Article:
There are a few types of charts that technicians, technical analysts, and chartists rely on and the line chart is one of the simpler ones. It can be produced by plotting one price point, usually the close, of a security over a period of time. Connecting all of the price points creates the line. Due to the, sometimes volatile, intra-day action, the close is the preferred price of many for creating a line chart, rather than the open, high, or low.
Arguably the most popular chart in use today is the bar chart. The open, high, low and close prices are all required to form the price plot for each period of a bar chart. The high and low are represented by the top and bottom of the vertical bar while the open is the short horizontal line on the left of the vertical bar and the close is represented by the short horizontal line on the right of the vertical bar. The primary reason for the bar chart’s popularity over the years is that its skinny appearance allows for more data to be plotted on a chart. Unlike the line chart, the bar chart is more informative by presenting not only the close but the open, high, and low prices as well. Occasionally, some bar chart users will prefer to omit the open price from the plot so that the chart will be less cluttered and easier to analyze.
Used in Japan for over 300 years, the Japanese candlestick charts have become quite popular in recent years. The open, high, low and close are all required to produce the chart. As shown above, the difference between a candlestick and a bar is the area between the open and the close. A white, or clear, body is formed when the close is higher than the open. Alternatively, a black, or dark, body is formed when the close is lower than the open. The lines above and below the body, if any, are referred to as shadows and represent the high and low. The recent surge in enthusiasm of the candlestick charts is primarily due to the chart’s easy to read appearance and the easily recognizable relationship between the open and the close.
Over the years, technicians have become accustomed with two techniques for displaying the price scale of a chart: absolute and logarithmic. An absolute scale displays the same vertical distance between every price. Each unit of measure is the same throughout the entire scale.
On the other hand, a logarithmic scale measures price movements in terms of percentage move. For example, as illustrated below, a gain from 1 to 2 would represent an increase of 100 percent. Similarly, a move from 2 to 4 would also be a gain of 100 percent. However, both of these advances would be displayed on a logarithmic scale the same in terms of vertical distance. On an absolute scale, the move from 2 to 4 would be twice that of the 1 to 2 move.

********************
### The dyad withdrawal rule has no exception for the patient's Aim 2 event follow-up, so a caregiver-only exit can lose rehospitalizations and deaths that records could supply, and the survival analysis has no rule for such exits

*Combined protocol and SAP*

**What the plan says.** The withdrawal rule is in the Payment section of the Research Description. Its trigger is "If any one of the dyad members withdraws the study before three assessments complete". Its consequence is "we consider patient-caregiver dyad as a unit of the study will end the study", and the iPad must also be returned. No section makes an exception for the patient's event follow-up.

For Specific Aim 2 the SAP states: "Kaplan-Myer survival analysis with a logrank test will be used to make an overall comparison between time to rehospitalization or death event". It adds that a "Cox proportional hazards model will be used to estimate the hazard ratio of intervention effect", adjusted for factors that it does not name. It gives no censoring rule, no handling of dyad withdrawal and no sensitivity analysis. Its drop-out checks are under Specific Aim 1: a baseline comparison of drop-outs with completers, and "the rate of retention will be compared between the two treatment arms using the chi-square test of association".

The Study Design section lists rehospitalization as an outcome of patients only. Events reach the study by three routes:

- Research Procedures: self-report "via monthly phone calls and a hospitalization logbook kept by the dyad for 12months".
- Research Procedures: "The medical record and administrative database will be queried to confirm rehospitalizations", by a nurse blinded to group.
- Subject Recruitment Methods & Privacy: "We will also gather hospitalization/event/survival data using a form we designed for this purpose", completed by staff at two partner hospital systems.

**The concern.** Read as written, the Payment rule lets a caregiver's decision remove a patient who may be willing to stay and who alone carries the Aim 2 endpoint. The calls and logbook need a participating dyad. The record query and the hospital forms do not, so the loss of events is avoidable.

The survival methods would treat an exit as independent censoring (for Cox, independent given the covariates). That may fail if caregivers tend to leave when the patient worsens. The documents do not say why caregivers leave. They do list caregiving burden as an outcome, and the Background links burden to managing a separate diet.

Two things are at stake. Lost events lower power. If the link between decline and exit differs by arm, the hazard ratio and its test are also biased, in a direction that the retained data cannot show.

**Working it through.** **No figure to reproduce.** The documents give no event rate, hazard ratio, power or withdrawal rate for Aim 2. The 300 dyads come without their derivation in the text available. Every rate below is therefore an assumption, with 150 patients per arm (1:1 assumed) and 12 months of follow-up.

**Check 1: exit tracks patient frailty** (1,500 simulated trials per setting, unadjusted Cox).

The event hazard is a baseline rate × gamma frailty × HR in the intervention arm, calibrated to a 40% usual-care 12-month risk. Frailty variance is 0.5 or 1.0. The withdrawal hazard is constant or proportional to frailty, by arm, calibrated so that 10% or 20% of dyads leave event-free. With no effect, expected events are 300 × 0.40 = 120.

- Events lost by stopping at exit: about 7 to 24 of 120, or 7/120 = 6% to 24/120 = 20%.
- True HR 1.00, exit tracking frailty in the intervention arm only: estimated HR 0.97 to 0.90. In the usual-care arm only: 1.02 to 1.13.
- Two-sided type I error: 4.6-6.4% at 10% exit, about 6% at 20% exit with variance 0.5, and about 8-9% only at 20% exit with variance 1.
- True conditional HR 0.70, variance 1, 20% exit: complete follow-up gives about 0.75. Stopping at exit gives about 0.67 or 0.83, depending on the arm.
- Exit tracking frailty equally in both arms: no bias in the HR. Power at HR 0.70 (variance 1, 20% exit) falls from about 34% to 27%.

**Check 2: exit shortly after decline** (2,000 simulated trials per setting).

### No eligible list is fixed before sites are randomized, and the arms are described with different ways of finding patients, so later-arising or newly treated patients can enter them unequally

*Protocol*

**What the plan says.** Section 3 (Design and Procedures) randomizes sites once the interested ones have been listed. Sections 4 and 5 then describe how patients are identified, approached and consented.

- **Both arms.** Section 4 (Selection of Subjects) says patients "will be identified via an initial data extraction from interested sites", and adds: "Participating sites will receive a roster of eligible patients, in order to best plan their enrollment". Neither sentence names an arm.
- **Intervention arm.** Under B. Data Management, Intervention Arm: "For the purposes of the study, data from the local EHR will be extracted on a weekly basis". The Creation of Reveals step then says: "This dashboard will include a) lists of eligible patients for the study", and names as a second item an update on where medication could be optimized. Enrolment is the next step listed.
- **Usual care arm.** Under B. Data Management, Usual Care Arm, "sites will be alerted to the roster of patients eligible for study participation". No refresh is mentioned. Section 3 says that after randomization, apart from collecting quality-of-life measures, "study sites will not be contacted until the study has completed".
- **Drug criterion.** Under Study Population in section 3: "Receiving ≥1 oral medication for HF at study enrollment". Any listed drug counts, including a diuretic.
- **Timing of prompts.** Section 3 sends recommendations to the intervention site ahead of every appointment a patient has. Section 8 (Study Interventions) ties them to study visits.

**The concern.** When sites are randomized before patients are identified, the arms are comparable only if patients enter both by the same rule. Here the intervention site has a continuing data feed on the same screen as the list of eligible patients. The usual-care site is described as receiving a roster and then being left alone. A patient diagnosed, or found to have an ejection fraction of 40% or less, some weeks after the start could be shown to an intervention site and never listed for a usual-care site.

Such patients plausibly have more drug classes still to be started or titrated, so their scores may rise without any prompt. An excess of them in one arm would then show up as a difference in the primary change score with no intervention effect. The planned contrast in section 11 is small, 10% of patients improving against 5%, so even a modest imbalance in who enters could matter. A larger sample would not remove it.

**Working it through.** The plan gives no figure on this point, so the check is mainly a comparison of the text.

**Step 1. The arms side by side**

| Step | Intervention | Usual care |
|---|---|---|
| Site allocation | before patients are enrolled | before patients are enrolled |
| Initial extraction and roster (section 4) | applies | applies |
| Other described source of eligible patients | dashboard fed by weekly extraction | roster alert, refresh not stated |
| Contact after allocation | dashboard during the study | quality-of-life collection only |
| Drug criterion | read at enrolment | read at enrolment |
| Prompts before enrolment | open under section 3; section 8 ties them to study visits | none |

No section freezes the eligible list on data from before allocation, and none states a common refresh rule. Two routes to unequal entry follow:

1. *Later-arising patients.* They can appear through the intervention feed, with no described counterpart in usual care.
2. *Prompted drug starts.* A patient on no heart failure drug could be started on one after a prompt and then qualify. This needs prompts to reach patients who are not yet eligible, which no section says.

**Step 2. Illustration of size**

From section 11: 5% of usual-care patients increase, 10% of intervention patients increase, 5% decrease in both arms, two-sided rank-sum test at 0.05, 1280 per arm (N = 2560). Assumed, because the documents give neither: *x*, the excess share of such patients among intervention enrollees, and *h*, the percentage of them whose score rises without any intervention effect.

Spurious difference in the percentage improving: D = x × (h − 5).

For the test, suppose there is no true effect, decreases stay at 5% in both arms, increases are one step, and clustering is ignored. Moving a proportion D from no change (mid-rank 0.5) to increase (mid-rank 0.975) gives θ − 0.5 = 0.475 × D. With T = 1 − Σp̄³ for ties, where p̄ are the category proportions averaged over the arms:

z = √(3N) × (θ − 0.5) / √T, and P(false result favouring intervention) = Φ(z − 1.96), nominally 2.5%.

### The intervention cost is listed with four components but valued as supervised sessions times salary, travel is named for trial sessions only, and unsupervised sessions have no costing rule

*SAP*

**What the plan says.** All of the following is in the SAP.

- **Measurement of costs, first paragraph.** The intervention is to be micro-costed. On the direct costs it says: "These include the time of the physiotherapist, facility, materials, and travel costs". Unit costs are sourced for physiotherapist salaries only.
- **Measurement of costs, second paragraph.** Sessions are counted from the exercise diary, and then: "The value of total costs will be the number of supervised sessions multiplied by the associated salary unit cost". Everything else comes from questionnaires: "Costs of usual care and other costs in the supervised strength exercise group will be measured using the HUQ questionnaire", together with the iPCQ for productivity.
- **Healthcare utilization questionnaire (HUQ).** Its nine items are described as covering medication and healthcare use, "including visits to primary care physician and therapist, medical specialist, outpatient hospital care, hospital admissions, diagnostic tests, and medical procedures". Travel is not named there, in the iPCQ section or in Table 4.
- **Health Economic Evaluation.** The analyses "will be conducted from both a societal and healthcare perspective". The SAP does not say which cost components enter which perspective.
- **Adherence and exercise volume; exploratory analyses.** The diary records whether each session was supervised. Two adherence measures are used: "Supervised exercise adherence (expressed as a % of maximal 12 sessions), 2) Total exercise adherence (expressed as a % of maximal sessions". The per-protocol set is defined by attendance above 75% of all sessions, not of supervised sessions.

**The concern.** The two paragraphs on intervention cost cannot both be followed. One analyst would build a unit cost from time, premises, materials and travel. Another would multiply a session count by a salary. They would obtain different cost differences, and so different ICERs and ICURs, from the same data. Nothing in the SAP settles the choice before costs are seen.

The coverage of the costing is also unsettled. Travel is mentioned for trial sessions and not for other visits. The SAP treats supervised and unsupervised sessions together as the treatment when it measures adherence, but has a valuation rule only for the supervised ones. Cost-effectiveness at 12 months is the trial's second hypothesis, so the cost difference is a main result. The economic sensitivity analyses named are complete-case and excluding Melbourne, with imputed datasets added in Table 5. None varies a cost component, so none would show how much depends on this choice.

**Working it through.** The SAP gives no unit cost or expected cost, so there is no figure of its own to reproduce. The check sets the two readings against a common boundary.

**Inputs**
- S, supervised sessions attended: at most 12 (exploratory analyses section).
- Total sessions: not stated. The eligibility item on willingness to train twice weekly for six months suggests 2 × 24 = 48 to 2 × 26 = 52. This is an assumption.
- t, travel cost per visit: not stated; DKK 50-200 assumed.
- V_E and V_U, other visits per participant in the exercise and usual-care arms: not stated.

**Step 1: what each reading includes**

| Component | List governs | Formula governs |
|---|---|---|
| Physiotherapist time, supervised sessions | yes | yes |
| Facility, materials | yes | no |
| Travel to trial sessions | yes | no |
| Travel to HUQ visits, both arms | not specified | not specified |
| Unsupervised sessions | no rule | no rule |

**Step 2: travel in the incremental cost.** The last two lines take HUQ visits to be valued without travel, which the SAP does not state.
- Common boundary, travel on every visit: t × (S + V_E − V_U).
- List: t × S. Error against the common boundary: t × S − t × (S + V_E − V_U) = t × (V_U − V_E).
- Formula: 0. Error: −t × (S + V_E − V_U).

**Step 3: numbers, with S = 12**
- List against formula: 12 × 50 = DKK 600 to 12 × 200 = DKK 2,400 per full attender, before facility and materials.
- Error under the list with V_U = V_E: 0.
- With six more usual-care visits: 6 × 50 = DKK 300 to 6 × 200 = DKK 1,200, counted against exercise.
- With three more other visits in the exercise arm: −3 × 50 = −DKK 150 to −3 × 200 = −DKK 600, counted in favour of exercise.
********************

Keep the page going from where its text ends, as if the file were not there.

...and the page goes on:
So which scale should one use? Absolute scales are most useful when the price is trading in a tight range. Hence, absolute scales can be particularly useful for short-term charts and traders. Conversely, logarithmic scales are best suited for long-term charts and when the price had made a significant move (e.g. technology boom and bust in late 1990s).
Forecasting With Charts
Even though many different charting techniques are available, one method is not necessarily better than the other. Each has its own benefits and drawbacks. One should always keep in mind that the data and price action are the same for all methods. Thus, the choice of which charting method to use will depend on one’s preference and trading or investing style. A successful technician will be one that can successfully transform one’s own charting preferences to an accurate interpretation of the underlying strength of the security under analysis.
An indicator can be defined as a set of data points that are derived by applying a formula to the underlying price data of a security. Price data includes any combination of the open, high, low or close price over a particular time interval. Certain indicators use only the closing prices, while others may incorporate such elements as time and volume into their calculation.
By creating a time series of data points, comparisons and analyses can be performed between current and historical levels. For analyses, indicators are usuallyplotted above or below, or even overlaying, a security’s price chart. Once portrayed in this graphical form, comparisons can then be made more easily with the corresponding price chart of the financial instrument.
Indicators, in fact, can help one identify the underlying strength and direction of a security’s price action. Having this in mind, one should also take into consideration that indicators are signals, and not direct reflections, of a security’s price action.
Indicators are primarily used for three reasons: 1. alert, 2. validate, and 3. forecast.
- An indicator can help alert one to study closely the price action of a security. If momentum is fading, it may be an early sign of a break of support. On the other hand, if there is a growing positive divergence, it may be an alert to monitor closely the price action of the security as a possible resistance breakout may be on the horizon.
- Indicators can help validate the results of other technical analysis tools. If a breakout to the upside occurs, a corresponding moving average crossover may act as a confirmation of the strength in the price action. Alternatively, if a stock pierces through a support level, a corresponding low in the Relative Strength Index (RSI) may confirm that the sellers have overwhelmed the buyers.
- Indicators can also be used to help investors and traders forecast when to buy and when to sell. However, one should always keep in mind that indicators dogenerate false buy/sell signals from time to time. Hence, one should always use other technical analysis tools to confirm other indicator’s signals.
As always in technical analysis, learning how to read indicators is more of an art than a science. Indicators that work well for certain stocks may not work as well for others. Expertise will develop with experience, which in turn will provide the basis for effective recognition of false signals.